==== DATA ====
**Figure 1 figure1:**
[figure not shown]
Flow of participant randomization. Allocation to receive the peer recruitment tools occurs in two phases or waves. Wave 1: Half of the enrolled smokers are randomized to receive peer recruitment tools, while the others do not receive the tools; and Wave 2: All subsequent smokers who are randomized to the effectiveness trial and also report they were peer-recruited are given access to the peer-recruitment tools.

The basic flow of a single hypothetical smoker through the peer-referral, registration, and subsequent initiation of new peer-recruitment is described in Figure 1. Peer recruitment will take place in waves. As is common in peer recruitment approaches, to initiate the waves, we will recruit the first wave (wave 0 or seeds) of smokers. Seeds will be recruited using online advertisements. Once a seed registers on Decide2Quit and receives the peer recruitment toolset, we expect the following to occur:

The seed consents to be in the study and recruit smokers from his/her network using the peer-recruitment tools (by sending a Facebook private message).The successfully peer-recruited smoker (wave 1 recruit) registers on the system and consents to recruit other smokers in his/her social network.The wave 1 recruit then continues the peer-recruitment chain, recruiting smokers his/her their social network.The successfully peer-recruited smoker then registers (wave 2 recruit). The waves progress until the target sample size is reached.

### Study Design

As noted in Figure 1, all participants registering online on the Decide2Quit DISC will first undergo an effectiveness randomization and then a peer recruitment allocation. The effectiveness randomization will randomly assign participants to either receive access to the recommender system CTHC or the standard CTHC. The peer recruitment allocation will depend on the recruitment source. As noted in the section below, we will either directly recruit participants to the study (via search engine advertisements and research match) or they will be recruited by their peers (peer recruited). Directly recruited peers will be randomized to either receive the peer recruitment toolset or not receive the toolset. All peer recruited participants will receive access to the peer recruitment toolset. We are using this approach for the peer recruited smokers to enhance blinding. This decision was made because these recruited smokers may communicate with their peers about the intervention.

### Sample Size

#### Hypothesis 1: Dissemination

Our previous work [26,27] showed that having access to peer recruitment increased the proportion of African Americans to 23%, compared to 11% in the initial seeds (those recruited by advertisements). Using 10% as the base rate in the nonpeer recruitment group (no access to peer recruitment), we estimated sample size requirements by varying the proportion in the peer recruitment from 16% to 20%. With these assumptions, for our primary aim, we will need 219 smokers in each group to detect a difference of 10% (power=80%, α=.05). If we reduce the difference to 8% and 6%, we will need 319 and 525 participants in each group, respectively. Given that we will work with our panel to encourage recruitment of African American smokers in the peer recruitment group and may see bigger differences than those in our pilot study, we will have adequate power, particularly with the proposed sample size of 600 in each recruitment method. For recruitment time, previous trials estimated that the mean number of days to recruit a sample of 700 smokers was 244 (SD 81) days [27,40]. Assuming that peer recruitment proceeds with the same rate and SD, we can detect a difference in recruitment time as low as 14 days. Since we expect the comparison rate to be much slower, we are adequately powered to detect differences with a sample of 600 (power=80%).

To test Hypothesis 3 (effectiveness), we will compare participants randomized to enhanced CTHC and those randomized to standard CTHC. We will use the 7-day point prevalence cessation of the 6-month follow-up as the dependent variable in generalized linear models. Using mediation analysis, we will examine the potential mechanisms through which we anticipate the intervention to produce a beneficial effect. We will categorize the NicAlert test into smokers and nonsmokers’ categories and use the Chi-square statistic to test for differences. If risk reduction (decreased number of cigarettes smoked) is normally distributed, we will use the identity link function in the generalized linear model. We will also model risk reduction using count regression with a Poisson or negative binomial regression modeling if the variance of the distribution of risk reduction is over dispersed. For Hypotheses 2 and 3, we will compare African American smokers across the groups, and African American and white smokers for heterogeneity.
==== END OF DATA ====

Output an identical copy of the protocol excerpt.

**Figure 1 figure1:**
[figure not shown]
Flow of participant randomization. Allocation to receive the peer recruitment tools occurs in two phases or waves. Wave 1: Half of the enrolled smokers are randomized to receive peer recruitment tools, while the others do not receive the tools; and Wave 2: All subsequent smokers who are randomized to the effectiveness trial and also report they were peer-recruited are given access to the peer-recruitment tools.

The basic flow of a single hypothetical smoker through the peer-referral, registration, and subsequent initiation of new peer-recruitment is described in Figure 1. Peer recruitment will take place in waves. As is common in peer recruitment approaches, to initiate the waves, we will recruit the first wave (wave 0 or seeds) of smokers. Seeds will be recruited using online advertisements. Once a seed registers on Decide2Quit and receives the peer recruitment toolset, we expect the following to occur:

The seed consents to be in the study and recruit smokers from his/her network using the peer-recruitment tools (by sending a Facebook private message).The successfully peer-recruited smoker (wave 1 recruit) registers on the system and consents to recruit other smokers in his/her social network.The wave 1 recruit then continues the peer-recruitment chain, recruiting smokers his/her their social network.The successfully peer-recruited smoker then registers (wave 2 recruit). The waves progress until the target sample size is reached.

### Study Design

As noted in Figure 1, all participants registering online on the Decide2Quit DISC will first undergo an effectiveness randomization and then a peer recruitment allocation. The effectiveness randomization will randomly assign participants to either receive access to the recommender system CTHC or the standard CTHC. The peer recruitment allocation will depend on the recruitment source. As noted in the section below, we will either directly recruit participants to the study (via search engine advertisements and research match) or they will be recruited by their peers (peer recruited). Directly recruited peers will be randomized to either receive the peer recruitment toolset or not receive the toolset. All peer recruited participants will receive access to the peer recruitment toolset. We are using this approach for the peer recruited smokers to enhance blinding. This decision was made because these recruited smokers may communicate with their peers about the intervention.

### Sample Size

#### Hypothesis 1: Dissemination

Our previous work [26,27] showed that having access to peer recruitment increased the proportion of African Americans to 23%, compared to 11% in the initial seeds (those recruited by advertisements). Using 10% as the base rate in the nonpeer recruitment group (no access to peer recruitment), we estimated sample size requirements by varying the proportion in the peer recruitment from 16% to 20%. With these assumptions, for our primary aim, we will need 219 smokers in each group to detect a difference of 10% (power=80%, α=.05). If we reduce the difference to 8% and 6%, we will need 319 and 525 participants in each group, respectively. Given that we will work with our panel to encourage recruitment of African American smokers in the peer recruitment group and may see bigger differences than those in our pilot study, we will have adequate power, particularly with the proposed sample size of 600 in each recruitment method. For recruitment time, previous trials estimated that the mean number of days to recruit a sample of 700 smokers was 244 (SD 81) days [27,40]. Assuming that peer recruitment proceeds with the same rate and SD, we can detect a difference in recruitment time as low as 14 days. Since we expect the comparison rate to be much slower, we are adequately powered to detect differences with a sample of 600 (power=80%).

To test Hypothesis 3 (effectiveness), we will compare participants randomized to enhanced CTHC and those randomized to standard CTHC. We will use the 7-day point prevalence cessation of the 6-month follow-up as the dependent variable in generalized linear models. Using mediation analysis, we will examine the potential mechanisms through which we anticipate the intervention to produce a beneficial effect. We will categorize the NicAlert test into smokers and nonsmokers’ categories and use the Chi-square statistic to test for differences. If risk reduction (decreased number of cigarettes smoked) is normally distributed, we will use the identity link function in the generalized linear model. We will also model risk reduction using count regression with a Poisson or negative binomial regression modeling if the variance of the distribution of risk reduction is over dispersed. For Hypotheses 2 and 3, we will compare African American smokers across the groups, and African American and white smokers for heterogeneity.